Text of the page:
The New York City Department of Transportation and AT&T offered passersby a chance to use a texting-while-driving simulator Tuesday at Flatiron Plaza.
Police will be focusing on speeding, driving while using a cellphone, improper turns, disobeying traffic signs and failing to yield to pedestrians.
Connecticut Gov. Dannel Malloy has signed a bill that sets a penalty of up to $1,000 for drivers caught texting or talking while driving.
The NYPD on Monday announced the results of a two-day crackdown on cellphone use while driving and failure to yield to pedestrians.
The NYPD is holding its second day of a citywide ticket blitz this week looking for drivers using cell phones and failing to yield to pedestrians.
The citywide initiative being held Tuesday and Friday is part of Mayor Bill de Blasio’s Vision Zero program, which is aimed at eliminating traffic fatalities.
According to the Staten Island Advance, the video was taken by a rider on the X22A express bus from Staten Island to Manhattan Wednesday night during the heavy rainstorm which socked the Tri-State area.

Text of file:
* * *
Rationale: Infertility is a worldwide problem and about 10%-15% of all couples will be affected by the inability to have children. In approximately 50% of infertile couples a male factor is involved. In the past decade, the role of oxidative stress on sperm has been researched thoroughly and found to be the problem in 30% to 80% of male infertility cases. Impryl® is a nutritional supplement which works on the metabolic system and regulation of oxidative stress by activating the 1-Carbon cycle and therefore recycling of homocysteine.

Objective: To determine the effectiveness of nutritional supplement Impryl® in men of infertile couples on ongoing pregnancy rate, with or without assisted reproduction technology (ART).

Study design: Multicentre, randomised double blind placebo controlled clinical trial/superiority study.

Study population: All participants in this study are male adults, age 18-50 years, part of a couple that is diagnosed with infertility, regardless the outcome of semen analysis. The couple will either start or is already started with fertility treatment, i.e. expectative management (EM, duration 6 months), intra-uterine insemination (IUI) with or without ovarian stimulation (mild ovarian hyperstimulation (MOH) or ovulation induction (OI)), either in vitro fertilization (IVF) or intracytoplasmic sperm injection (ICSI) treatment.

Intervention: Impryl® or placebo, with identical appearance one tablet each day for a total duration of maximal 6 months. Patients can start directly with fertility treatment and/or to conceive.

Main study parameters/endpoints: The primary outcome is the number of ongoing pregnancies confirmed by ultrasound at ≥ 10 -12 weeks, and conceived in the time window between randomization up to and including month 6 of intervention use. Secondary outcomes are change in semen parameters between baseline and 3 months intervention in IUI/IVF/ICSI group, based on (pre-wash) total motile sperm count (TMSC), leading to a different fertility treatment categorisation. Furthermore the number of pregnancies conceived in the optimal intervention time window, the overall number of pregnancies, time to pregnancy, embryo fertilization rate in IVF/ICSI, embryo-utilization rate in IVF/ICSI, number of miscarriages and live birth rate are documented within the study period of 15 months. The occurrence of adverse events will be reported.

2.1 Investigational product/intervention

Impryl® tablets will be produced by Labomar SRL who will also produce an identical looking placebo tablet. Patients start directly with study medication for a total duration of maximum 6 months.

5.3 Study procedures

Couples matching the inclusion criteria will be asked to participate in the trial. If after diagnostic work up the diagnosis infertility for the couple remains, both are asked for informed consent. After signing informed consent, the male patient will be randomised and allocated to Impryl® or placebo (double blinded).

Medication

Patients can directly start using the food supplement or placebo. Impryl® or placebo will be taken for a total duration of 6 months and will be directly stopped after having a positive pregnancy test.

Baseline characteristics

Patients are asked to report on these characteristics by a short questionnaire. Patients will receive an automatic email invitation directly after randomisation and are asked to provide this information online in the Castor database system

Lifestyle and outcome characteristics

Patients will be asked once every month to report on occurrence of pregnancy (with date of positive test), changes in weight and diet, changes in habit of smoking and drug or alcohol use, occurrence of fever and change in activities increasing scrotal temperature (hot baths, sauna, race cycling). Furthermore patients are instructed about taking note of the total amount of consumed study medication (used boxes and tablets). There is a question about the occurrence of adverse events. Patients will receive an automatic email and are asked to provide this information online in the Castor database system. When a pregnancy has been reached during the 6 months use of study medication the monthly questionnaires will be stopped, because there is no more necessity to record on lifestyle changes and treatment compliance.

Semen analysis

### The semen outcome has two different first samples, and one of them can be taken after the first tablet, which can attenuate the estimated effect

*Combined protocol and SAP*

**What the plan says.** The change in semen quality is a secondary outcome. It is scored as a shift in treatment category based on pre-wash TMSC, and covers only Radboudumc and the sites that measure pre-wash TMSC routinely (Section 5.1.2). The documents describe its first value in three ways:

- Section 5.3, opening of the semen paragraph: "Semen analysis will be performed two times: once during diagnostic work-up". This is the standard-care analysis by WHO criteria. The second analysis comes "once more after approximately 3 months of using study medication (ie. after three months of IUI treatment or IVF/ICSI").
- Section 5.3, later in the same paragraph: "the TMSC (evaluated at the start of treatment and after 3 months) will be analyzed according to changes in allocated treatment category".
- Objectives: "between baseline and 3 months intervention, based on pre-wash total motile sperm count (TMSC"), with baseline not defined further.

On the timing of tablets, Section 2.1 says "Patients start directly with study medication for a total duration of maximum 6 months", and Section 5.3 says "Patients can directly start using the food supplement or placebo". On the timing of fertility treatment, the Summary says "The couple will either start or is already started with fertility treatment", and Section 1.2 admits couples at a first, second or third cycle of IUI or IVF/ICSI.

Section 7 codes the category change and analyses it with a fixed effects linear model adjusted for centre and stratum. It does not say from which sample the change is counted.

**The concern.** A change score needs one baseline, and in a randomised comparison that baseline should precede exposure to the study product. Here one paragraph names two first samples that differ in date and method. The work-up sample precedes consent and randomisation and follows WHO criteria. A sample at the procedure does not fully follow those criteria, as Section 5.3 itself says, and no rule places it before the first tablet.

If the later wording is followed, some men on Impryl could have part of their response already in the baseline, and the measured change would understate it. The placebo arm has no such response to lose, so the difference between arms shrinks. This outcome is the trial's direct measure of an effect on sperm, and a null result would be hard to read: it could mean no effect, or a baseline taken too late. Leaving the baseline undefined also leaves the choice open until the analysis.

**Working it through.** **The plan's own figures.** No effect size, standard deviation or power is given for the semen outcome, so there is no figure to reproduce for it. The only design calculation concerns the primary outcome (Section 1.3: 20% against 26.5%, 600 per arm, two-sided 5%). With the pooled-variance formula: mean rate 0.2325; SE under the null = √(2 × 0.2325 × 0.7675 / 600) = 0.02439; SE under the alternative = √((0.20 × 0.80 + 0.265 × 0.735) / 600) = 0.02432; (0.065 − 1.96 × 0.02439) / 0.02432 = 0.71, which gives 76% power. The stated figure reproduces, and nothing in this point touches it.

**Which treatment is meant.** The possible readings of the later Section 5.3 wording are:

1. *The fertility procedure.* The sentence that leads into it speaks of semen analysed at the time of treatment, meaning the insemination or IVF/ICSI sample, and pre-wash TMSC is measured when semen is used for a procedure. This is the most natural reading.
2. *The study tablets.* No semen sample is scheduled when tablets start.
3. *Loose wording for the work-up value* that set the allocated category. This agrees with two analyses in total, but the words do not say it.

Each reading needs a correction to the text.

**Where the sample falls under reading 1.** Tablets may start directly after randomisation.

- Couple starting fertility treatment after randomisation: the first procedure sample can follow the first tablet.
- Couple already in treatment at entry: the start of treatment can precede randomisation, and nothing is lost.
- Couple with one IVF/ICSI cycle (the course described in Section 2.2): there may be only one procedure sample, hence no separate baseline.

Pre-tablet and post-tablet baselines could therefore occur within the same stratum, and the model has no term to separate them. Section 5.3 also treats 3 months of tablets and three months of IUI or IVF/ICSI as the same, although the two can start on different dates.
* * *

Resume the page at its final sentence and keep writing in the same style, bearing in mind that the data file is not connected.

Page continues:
John Hoffman, the state’s acting acting general, said Monday that about 1.5 million crashes over the past decade have been caused by distracted drivers, resulting in 1,600 deaths.
April is National Distracted Driving Month. The distracted driving campaign across New Jersey runs through April 21.
Police departments are tapping into a special federal grant that will allow them to dedicate overtime officers specifically to distracted drivers.
Hundreds of police departments in the Garden State are focusing in April on enforcing laws aimed at preventing motorists from talking on phones and texting.
Safety advocates are lobbying now for a total ban on driver phone use, pointing to studies that headsets do not reduce drive distraction.
Gov. Andrew Cuomo said that from Friday through Monday, drivers can expect sobriety checkpoints, increased DWI patrols and increased inspections on underage drinking and sales to minors.
A new law in New Jersey aims to crack down on distracted driving and prevent another tragedy like the one that took the life of a baby girl in her stroller.
Talking on cell phones and texting while driving are already illegal in New Jersey, and soon, a laundry list of other activities could be grounds for a traffic ticket.